12 30-Minute Episodes
Released on Apple TV+, one 30-minute episode each Friday from July 23rd to October 8th
Whew! Like it or not, Ted Lasso Season 2 has become a bellwether for our emotionally beat-up society. Season 1, which was released in August 2020, was the darling of our locked-down humanity. American football coach “Ted Lasso” accepts the thankless job of Head Coach for a failing British soccer team and brings to the cold damp London suburbs an unabashedly persistent, American Midwest upbeat joyfulness. His spirit seems completely out of place among the serially reserved Brits. What he doesn’t bring is much knowledge of soccer. All this leads to the intrigue of the first season – did management really want him to succeed?
In Season 1, Ted could dive into a cesspool and come out smelling like a rose. That season of the show won a slew of awards including three Emmy’s. The ensemble cast did spectacular work, the writing was refreshingly original and upbeat and the sets richly colorful. Obviously Season 2 had a lot to live up to. However, when the first episodes of Season 2 began to be released, there was an outpouring of postings, news articles, twitter threads and other dissertations, much of the commentary irate and heated, imparting that the show was not shaping up the way the viewers had envisioned. Season 1 made us comfortable. Season 2 forces us to face our fears.
My take is that the viewers became so personally invested in the show that they took ownership in it, really took it to heart. Shhh! – don’t tell them that’s a good thing. I believe that people are upset because the story is a little messy, just like real life. The essence of Ted Lasso hasn’t changed. Our lives have changed. We are coming out of a nearly complete shutdown of society, and the cycle we are in now is even harder to deal with. We are no longer confined to home, but we are striving for a normal that is maddeningly elusive. Relax! Let your angst pour out. This show will make you contemplate some of the tougher aspects of your existence.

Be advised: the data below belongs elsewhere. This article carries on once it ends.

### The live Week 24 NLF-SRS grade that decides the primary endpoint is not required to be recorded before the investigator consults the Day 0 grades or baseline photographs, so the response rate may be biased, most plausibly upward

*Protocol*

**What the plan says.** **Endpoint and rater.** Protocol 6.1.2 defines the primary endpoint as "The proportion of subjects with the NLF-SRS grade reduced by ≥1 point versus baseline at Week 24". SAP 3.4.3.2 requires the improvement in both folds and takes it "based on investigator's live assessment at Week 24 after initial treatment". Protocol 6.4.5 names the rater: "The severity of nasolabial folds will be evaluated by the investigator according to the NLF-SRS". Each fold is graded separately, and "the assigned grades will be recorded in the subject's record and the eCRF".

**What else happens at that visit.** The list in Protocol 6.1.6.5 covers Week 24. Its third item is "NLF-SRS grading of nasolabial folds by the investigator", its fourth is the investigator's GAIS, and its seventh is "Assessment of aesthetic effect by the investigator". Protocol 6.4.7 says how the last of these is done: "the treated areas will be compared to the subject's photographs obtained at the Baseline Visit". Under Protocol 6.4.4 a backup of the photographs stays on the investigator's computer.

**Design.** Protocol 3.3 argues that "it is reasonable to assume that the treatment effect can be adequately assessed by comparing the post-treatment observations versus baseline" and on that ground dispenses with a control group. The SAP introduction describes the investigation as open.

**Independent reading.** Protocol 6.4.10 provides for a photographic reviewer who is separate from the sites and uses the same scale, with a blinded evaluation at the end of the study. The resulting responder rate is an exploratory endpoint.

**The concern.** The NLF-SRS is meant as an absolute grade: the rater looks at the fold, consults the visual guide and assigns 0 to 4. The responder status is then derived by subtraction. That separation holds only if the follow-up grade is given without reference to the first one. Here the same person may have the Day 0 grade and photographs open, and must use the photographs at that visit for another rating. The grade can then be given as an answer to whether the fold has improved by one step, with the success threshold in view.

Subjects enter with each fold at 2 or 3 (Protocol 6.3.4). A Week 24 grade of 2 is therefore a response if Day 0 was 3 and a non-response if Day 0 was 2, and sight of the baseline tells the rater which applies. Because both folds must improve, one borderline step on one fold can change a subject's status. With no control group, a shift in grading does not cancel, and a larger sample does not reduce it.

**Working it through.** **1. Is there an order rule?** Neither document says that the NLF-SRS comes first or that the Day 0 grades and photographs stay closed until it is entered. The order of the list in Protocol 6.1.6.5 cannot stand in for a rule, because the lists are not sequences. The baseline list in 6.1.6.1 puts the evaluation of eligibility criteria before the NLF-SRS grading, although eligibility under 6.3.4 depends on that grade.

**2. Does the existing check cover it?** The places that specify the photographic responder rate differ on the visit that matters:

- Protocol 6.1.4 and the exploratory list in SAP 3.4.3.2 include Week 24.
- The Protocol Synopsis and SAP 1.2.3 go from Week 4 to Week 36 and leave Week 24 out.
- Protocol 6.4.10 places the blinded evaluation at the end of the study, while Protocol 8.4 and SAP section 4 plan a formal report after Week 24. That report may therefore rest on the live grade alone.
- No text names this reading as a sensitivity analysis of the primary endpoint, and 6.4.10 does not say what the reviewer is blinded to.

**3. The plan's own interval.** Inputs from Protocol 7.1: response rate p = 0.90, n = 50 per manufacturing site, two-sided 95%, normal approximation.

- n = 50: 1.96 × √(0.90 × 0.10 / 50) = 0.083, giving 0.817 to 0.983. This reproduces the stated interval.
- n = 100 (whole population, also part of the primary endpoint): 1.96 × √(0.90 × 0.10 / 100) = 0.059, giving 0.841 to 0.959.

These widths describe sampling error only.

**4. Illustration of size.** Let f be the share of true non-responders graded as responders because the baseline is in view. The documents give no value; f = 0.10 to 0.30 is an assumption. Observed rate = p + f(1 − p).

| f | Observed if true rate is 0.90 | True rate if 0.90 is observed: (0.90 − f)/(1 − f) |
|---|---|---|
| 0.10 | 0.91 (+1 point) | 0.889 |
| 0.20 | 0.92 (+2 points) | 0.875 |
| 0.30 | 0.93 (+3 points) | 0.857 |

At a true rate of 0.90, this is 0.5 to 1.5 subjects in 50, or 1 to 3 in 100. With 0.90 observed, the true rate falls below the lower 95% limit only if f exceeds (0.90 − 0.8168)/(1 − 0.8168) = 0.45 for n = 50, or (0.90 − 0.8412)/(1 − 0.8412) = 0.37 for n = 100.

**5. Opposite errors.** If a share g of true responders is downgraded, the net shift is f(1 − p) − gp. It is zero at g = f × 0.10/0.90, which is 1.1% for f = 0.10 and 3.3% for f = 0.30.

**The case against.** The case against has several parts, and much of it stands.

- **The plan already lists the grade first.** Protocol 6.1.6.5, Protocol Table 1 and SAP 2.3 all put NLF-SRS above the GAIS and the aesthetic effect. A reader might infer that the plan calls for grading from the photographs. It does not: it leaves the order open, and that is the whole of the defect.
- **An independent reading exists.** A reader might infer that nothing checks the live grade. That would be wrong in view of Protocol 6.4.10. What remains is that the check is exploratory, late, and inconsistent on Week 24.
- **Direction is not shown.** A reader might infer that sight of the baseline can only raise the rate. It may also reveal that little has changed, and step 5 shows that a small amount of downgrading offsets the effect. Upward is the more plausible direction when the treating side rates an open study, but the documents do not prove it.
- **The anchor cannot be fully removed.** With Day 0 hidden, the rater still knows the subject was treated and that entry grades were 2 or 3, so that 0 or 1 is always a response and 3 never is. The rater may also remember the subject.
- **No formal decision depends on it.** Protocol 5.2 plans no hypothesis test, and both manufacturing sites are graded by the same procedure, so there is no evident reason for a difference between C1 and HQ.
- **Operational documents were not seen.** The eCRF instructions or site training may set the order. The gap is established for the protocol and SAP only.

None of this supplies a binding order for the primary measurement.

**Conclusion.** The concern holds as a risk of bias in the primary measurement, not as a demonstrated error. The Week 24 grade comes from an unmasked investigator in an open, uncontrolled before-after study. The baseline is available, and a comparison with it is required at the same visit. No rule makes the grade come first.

In Season 2, something is off about Ted’s magic touch. His timing isn’t there, and he is cringing mentally. Things change – he’s no longer the “new” coach. His team STILL isn’t winning. He’s going to have to reinvent himself, to dig deep into the pain and sorrow inside that make him a rock of goodness for everyone around him. An enigmatic new character is introduced, played by Sarah Niles, who will help him explore the complexities behind his consistently kind and giving personality. The curtain is opened, so to speak, and reveals the “Wizard.” In this new season several of the players who were little more than extras in Season 1 become multifaceted characters.
Ted’s mantra for the team is “Believe!” Team member “Dani Rojas” chants, “Football is Life!” In the end, all sports mirror life. For me, Ted channels the legendary John Wooden, who was transplanted in 1948 from Indiana to Los Angeles to coach basketball at UCLA. For Wooden, winning was not the object – playing and living well was the goal. He said, “Just try to be the best you can be; never cease trying to be the best you can be. That’s in your power.” He knew that to be kind and giving is not a weakness. As he said, “You can do more good by being good than any other way.” His teams didn’t win right away. It was years before his teams won 10 national championships. Even Coach Wooden lost his temper from time to time. But he never swore. His refrain was “Goodness Gracious, Sakes Alive!” I can almost hear those words coming out of Ted Lasso’s mouth.
Another mantra for this show might be “Show Me the Money,” as one headline in the September 14th Hollywood Reporter reads “Ted Lasso Stars, Writers Score Big Paydays for Season 3.” So if money speaks, it says this is an incredibly significant TV series.
Kathryn Whitney Boole has spent most of her life in the entertainment industry, which has been the backdrop for remarkable adventures with extraordinary people. She is a Talent Manager with Studio Talent Group in Santa Monica. email@example.com